The more I read about newspapers leaning toward setting up “pay walls” to charge for online content, the more I come to realize that this is just the industry falling back on its old practices.
Newspapers, after all, have a long and storied history for operating with walls, both from within and outside.
You can’t blame publishers completely for this. After all, the very nature of journalism and the need to be unbiased in the reporting of news requires a journalist to be “removed” from the people he or she covers. He must set up a wall between he and those he covers to avoid the illusion of favoritism or … worse … impropriety. As a result, many of these reporters, as they come up through the ranks of management as editors, become farther removed from the public they once covered.
Newspapers in general have operated in silos for generations. Newsrooms, advertising, circulation, pressroom and packaging have worked in spite of each other to put out a daily product. Departments rarely talked to each other and, in many cases, looked at each other with disdain. Editorial and advertising were the worst, operating in a Cold War-like relationship. They couldn’t live without each other, though they would have liked to.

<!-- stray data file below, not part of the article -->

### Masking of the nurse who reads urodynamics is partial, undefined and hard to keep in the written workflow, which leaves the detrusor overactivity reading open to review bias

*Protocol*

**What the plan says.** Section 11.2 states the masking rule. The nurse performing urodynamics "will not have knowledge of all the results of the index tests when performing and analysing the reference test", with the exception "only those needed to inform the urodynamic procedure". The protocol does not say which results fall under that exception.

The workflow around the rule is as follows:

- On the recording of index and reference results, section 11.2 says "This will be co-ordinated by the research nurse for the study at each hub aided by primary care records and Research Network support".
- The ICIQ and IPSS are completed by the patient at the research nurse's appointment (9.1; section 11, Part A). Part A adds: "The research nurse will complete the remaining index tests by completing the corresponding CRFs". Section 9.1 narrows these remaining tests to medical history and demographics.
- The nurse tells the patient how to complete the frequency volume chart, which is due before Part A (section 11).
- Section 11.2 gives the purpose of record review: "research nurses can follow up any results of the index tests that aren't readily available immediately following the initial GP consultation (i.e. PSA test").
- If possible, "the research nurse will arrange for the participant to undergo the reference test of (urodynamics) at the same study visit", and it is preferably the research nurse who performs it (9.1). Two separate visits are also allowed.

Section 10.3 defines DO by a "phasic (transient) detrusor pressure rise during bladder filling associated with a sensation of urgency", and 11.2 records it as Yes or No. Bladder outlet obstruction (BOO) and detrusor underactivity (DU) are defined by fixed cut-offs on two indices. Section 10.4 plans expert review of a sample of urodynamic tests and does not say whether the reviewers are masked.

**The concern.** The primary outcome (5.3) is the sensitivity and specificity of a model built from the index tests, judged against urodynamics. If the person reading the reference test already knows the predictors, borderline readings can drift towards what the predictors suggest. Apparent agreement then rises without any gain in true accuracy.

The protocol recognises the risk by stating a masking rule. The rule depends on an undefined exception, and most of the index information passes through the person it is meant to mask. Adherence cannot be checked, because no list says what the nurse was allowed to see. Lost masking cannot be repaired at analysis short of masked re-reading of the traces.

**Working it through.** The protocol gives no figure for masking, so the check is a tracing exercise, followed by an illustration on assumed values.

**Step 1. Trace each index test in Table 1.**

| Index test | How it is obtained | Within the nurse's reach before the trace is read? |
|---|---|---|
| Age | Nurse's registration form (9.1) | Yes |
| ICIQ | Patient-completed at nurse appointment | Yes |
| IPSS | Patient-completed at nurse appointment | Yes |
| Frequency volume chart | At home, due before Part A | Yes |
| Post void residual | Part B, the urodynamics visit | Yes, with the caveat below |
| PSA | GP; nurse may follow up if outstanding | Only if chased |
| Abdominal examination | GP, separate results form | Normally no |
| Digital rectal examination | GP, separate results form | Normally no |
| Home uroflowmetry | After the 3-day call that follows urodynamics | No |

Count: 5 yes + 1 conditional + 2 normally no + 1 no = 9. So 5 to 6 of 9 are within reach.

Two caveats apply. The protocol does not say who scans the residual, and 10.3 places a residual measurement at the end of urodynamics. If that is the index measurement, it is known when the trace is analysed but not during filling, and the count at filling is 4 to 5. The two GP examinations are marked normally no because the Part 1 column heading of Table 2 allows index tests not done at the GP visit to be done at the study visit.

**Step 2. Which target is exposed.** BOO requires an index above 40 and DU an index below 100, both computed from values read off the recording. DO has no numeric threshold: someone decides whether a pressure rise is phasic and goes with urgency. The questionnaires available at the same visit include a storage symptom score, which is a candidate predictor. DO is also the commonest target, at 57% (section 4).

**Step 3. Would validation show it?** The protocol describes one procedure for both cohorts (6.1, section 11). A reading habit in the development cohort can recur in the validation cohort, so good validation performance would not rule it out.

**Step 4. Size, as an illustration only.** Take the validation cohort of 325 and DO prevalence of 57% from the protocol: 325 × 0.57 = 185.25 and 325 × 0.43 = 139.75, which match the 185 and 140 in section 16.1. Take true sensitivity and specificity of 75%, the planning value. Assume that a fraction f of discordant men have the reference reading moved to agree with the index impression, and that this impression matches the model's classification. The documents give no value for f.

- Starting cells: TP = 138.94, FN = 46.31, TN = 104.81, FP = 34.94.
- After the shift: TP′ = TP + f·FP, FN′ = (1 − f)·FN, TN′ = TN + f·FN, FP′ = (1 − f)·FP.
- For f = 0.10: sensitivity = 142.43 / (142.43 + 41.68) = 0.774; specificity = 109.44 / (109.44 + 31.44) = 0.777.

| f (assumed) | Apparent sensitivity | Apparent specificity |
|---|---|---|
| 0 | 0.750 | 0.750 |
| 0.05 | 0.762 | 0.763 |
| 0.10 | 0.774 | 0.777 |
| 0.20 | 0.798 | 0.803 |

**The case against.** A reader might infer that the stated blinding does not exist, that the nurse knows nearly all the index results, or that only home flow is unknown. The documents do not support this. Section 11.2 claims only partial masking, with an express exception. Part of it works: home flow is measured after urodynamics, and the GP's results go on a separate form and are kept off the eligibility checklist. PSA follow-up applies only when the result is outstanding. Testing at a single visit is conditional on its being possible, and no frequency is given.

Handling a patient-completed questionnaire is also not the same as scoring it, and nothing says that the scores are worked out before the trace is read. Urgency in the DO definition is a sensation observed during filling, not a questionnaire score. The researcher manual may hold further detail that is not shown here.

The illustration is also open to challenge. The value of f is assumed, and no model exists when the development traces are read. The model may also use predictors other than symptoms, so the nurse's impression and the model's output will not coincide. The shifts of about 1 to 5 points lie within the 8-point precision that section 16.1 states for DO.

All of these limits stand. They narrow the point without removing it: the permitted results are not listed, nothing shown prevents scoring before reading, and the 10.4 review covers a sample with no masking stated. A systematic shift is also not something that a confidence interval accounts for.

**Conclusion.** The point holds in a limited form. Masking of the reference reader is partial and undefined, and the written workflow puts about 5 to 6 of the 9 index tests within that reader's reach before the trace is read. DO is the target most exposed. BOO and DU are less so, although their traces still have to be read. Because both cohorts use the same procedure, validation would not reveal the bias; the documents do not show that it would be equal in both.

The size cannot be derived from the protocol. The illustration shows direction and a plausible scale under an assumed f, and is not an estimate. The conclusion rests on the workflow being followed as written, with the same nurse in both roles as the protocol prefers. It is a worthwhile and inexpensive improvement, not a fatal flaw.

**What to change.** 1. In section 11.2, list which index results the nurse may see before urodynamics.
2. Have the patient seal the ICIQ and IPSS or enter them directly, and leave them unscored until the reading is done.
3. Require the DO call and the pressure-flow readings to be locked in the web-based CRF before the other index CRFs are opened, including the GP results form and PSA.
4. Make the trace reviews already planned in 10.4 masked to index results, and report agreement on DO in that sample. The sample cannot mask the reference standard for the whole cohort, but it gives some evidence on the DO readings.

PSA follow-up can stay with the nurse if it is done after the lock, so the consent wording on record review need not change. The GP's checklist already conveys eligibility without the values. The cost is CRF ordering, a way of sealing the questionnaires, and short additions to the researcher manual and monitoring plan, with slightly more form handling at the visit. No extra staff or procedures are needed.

As a result, one department’s operations were usually unkown to another, which created another wall…that between customer service and readers. Traditionally, customer service was operated by circulation and were well-versed in newspaper delivery issues. But ask a customer service rep who you need to talk to in advertising about putting in a display ad, or ask who you need to talk to about a story idea, and it’s likely you’ll be transferred to several people before you get an answer … if you get an answer. If your local newspaper is bigger than, say, 75,000 in circulation, try to call customer service with a non-delivery issue. (This issue is even greater with papers that have outsourced their customer service departments overseas).
So it’s not surprising that publishers, on an effort to turn around bleeding revenue losses, will put in place tollbooths to online contents instead of looking inward and seriously asking “what value does my online product give its customers?”
But, then again, I’m sure the customers will be seriously asking that before plunking down their money. In competitive news markets, the one that has most value will most liekly get away with it.
For the others, they may follow Humpty Dumpty off that wall.